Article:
BHSU Honors students present capstone projects during the final Geek Speak lecture of the year

Author: BHSU Communications/Saturday, October 25, 2014/Categories: 2014

Julie Gueswel, senior business administration major at BHSU from Jay Em, Wyo. will defend her capstone project on tournament theory in movies on Dec. 4 at 4 p.m. in Jonas Hall 110.  Gueswel completed her research as part of her University Honors Program.

BHSU political science and history major from Spearfish, Jordan Louks, wrote an allegorical novella on his decision to become a United Methodist pastor.  Louks will present his work as part of the University Honors Program Fall Defense on Dec. 4 at 4 p.m. in Jonas Hall 110.

Two students from the Black Hills State University Honors Program will defend their capstone projects on Dec. 4 at 4 p.m. in Jonas Hall 110 as part of the Geek Speak lecture series.  The students' diverse topics include tournament theory in movies and an allegory on the decision to become a United Methodist pastor.

Sponsored by the University Honors Program, the Geek Speak lecture series features unique topics not normally discussed in general education courses.    

Julie Gueswel, senior business administration major from Jay Em, Wyo., used her love for movies to research the business concept of tournament theory.

"Tournament theory describes the behavior of employees when reward structures are based on rank rather than levels of output," said Gueswel.  "My research revealed how tournament theory plays out amongst movie characters."

Gueswel analyzed blockbuster movies from a variety of genres - The Hobbit, The Devil Wears Prada, The Book of Eli, and Harry Potter and the Deathly Hallows.

"Movies are a form of entertainment, but we also learn social behavior based on the actions of the characters and the consequences they face," said Gueswel.  

Jordan Louks, senior political science and history major from Spearfish, started his capstone project with the goal of writing a series of short stories.  But one story in particular dominated his thoughts.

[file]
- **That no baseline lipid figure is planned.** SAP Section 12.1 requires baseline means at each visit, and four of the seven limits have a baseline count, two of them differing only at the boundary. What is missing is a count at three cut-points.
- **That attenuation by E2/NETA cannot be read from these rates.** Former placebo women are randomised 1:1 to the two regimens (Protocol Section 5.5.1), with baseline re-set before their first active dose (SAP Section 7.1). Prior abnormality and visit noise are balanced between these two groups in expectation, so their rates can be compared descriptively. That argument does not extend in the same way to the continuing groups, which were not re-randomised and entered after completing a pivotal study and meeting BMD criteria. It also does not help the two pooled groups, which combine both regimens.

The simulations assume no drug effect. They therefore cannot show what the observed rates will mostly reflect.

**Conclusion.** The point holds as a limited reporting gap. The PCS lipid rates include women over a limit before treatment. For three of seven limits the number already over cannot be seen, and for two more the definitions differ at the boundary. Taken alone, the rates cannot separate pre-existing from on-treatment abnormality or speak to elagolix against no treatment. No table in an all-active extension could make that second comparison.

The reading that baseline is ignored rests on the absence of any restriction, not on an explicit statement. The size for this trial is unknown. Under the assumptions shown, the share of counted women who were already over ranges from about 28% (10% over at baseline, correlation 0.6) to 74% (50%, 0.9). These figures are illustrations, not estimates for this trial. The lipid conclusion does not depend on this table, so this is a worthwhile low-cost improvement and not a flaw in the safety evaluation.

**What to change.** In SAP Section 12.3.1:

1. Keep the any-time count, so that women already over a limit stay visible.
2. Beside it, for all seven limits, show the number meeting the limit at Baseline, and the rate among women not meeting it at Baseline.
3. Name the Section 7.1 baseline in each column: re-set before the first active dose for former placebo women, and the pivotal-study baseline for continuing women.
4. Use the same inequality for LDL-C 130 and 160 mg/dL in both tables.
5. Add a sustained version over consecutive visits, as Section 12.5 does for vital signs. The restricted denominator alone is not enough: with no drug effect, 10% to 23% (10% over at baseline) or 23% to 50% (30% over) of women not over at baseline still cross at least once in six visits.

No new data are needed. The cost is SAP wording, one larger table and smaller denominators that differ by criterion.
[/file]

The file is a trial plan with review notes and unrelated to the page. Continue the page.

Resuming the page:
"I felt a calling to go into the seminary but I didn't address it until right before I started my project," said Louks. "My project is unconventional, but it represents how I was transforming throughout my undergraduate career."

By researching and using allegory, a literary technique to reveal symbols or hidden meaning, Louks wrote about his shift in perspective.

"My project turned into a longer story, a novella, about the world I'm living in and trying to come up with a way that I can deal with the violence and problems I see while still having optimism about the future," said Louks.

Gusewel and Louks will answer questions from the audience in a traditional defense format.  After successfully presenting and defending their projects, Guswel and Louks will graduate with the distinction of 'University Scholar' in December.

The students credit the BHSU Honors Program for challenging them and providing them new opportunities.

"Throughout the honors program I took classes outside my major on subjects that helped me think in a different way," said Louks.  

Last year, the Honors Program started an Honors Club to provide social, community engagement, and leadership opportunities as well as a peer support system.  

"I encourage incoming students that if you're invited to the Honors Program, take the challenge!  It will push you but it will also help you grow," said Gueswel.

For more information on the BHSU Geek Speak lecture series or the University Honors Program, contact Dr. Courtney Huse-Wika, director of University Honors and assistant professor of English, at 605-642-6918 or

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